Second is a slight audio fade in and out, which occurs at seemingly random times. If you are streaming music, like through Google Music, sometimes the AS351 will drop into standby mode while the phone buffers the song. This may help conserve battery life, but also has a very noticeable static hiss, followed by that silent void that is quickly obnoxious when listening to music. It breaks the mood, whether the music is acting as white noise or just needs a second to load. We all know how pronounced silence can be, and the AS351 get’s eerily quiet too often.
With the AS351 users can also download the free Fidelio software. Back with the DS8550 I wasn’t too impressed with it, but slight improvements, plus how the software works on Android (as opposed to iOS) do make a few major differences. The biggest is the option to automatically connect to Philips docks immediately after plugging them to the docks. Philips still uses Songbird, which I don’t like because it requires music to be downloaded directly from a computer. Fidelio also now includes a basic equalizer and bass boost, along with the option to set when if and when the software activates. Overall the Fidelio software is far more flexible on Android than on iOS, but it’s also not nearly as clean or as fast.
The other great thing about Fidelio on Android is the use of Alarm clocks. The AS351 may not look like an alarm clock, but with the Fidelio software it can be, and it doesn’t require any extra effort on your part. Just set an alarm through the Fidelio app and don’t shut the program down. The only downside is that the dock must be on (so plugged in, lest we waste the batteries). This means the lights on the four buttons remain on, though they are very dull. The bigger problem will revolve around your phone model, and notifications. As long as any Android device is connected to the dock, all sound will go through the dock. That means emails, calls, texts, and notifications will be amplified. If you’re trying to sleep and a midnight email rolls in, that’s annoying. Some Android handsets have software to set what times notifications play sounds, but most don’t, so it may not be worthwhile to use the AS351 as an alarm clock until Google sorts out it’s power management settings properly.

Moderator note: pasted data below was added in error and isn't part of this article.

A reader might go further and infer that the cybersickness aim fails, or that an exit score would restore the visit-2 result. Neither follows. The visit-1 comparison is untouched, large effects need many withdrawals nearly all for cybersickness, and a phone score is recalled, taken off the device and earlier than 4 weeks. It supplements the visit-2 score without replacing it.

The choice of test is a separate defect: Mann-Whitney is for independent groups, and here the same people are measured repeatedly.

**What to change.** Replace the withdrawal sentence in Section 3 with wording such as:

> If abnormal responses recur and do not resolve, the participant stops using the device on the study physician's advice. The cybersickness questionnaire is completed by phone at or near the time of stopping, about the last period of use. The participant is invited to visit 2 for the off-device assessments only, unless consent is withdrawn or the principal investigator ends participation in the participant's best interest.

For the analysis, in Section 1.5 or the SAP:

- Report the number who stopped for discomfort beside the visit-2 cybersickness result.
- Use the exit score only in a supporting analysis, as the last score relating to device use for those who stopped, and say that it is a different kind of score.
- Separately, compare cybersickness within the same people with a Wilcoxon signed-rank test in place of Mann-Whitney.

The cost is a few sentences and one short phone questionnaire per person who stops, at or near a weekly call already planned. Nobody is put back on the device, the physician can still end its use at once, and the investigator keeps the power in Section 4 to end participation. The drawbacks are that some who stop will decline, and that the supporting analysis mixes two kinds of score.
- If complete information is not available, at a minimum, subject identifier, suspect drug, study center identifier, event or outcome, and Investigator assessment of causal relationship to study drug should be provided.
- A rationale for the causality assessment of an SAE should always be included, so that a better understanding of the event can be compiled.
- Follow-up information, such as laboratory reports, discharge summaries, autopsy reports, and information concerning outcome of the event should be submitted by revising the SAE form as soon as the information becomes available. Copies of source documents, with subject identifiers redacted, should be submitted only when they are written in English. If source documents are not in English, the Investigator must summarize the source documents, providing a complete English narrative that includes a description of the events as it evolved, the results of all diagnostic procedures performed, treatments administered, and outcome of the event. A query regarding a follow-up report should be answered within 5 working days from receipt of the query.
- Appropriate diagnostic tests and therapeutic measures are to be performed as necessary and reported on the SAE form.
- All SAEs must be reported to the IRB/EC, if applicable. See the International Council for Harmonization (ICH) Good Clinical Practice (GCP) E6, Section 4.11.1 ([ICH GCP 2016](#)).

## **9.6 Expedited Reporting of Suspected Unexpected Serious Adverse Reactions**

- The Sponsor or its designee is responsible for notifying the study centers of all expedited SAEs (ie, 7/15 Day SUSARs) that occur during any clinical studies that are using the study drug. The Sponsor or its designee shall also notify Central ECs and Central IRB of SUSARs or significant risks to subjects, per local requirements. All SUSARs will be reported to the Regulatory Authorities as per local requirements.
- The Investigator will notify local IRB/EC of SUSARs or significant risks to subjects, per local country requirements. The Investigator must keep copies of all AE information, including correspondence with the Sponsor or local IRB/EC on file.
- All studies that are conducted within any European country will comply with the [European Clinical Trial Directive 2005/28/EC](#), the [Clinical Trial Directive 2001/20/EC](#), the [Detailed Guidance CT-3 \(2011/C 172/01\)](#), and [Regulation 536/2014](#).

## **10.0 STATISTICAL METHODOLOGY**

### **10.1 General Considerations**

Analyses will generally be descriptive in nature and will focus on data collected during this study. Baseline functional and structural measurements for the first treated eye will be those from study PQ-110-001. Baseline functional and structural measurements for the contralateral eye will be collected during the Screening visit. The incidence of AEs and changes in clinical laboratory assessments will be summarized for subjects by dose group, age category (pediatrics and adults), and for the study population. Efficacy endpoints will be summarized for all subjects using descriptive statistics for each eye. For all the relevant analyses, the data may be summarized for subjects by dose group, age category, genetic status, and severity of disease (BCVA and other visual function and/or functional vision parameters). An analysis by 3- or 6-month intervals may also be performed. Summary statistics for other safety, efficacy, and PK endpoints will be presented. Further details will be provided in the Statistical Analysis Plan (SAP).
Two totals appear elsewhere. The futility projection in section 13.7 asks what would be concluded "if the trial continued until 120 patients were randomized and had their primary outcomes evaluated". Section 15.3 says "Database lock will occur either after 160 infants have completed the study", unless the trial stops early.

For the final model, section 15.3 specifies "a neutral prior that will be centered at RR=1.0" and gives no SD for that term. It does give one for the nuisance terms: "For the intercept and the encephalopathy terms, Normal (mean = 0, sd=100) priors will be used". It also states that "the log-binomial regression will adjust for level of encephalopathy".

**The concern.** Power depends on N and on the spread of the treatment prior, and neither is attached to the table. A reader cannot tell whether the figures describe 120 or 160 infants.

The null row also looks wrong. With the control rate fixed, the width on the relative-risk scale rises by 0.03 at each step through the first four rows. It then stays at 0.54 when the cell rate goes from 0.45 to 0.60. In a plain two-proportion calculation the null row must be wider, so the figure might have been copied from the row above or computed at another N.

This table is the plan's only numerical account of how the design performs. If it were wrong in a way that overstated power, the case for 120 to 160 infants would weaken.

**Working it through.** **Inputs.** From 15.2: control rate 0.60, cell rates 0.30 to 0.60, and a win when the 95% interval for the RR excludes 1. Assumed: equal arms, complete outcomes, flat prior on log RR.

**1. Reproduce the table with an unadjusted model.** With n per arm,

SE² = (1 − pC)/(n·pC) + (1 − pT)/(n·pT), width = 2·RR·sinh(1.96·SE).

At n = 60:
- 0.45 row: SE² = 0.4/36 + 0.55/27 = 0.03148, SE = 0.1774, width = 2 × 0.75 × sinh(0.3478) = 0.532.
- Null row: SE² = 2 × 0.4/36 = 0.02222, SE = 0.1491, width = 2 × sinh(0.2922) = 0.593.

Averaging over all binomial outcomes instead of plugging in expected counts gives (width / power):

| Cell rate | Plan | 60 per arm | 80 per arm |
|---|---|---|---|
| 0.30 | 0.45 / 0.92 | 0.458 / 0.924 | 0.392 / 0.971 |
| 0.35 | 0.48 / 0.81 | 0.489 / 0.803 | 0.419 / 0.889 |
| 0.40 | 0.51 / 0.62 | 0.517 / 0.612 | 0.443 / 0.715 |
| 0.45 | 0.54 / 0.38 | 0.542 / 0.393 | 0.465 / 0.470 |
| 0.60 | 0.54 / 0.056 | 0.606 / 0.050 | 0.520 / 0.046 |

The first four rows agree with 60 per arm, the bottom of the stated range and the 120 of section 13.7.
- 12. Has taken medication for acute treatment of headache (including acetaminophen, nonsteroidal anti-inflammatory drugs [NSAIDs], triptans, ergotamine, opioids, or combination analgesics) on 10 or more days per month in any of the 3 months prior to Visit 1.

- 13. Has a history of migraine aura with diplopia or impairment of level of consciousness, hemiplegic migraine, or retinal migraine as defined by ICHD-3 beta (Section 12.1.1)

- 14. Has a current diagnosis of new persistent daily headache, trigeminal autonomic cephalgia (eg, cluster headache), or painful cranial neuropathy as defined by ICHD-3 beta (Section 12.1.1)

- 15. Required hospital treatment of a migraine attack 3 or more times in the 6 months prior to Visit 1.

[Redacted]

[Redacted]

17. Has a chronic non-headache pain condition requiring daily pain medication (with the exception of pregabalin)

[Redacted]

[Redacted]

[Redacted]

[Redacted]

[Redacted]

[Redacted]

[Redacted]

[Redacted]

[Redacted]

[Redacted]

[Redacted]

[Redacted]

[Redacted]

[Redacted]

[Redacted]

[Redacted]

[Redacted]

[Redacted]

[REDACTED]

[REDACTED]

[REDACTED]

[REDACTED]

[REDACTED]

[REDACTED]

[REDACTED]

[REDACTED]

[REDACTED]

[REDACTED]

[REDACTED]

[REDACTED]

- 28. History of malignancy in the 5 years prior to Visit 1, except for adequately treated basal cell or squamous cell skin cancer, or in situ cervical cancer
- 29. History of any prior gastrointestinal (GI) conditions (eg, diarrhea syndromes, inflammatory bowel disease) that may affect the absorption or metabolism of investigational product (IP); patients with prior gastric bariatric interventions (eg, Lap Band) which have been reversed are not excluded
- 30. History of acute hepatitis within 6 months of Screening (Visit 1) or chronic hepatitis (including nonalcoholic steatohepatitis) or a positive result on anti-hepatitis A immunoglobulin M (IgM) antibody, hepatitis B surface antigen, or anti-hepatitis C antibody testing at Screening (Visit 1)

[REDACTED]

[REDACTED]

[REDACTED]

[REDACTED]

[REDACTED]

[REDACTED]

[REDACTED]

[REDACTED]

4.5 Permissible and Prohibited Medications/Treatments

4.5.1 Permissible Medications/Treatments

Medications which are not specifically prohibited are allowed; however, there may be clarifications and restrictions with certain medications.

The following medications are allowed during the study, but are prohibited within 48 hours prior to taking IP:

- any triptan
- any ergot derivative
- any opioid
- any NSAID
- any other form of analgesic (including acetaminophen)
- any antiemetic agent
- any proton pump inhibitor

As far as Android docks go, the Fidelio AS351 is a fine one to own. It’s a great balance of solid audio performance, portability, and price. The AS351′ overall versatility make it an excellent product to own for travelers and home users alike. Whether you need to listen to your tunes in a mangy motel room or the comfort of your bedroom, or even in the car over a broken dash stereo, the AS351 has provided an excellent experience every time. I highly recommend it. It’s a great deal to boot for $130.
Bottom Line: An excellent Android dock that provides high quality audio, great battery life on replaceable AA’s, and versatility in use.
- Excellent sound quality
- Good size; not too small for the bedroom, not too big to take on the road
- Great battery life
- The random fade-in and -out of music leaves uncomfortable silences
- No option to charge devices while not plugged in
Spawned in the horrendous heat of a Los Angeles winter, James was born with an incessant need to press buttons. Whether it was the car radio, doorbells on Halloween or lights, James pushed, pressed and prodded every button. No elevator was left unscathed, no building intercom was left un-rung, and no person he’s known has been left un-annoyed.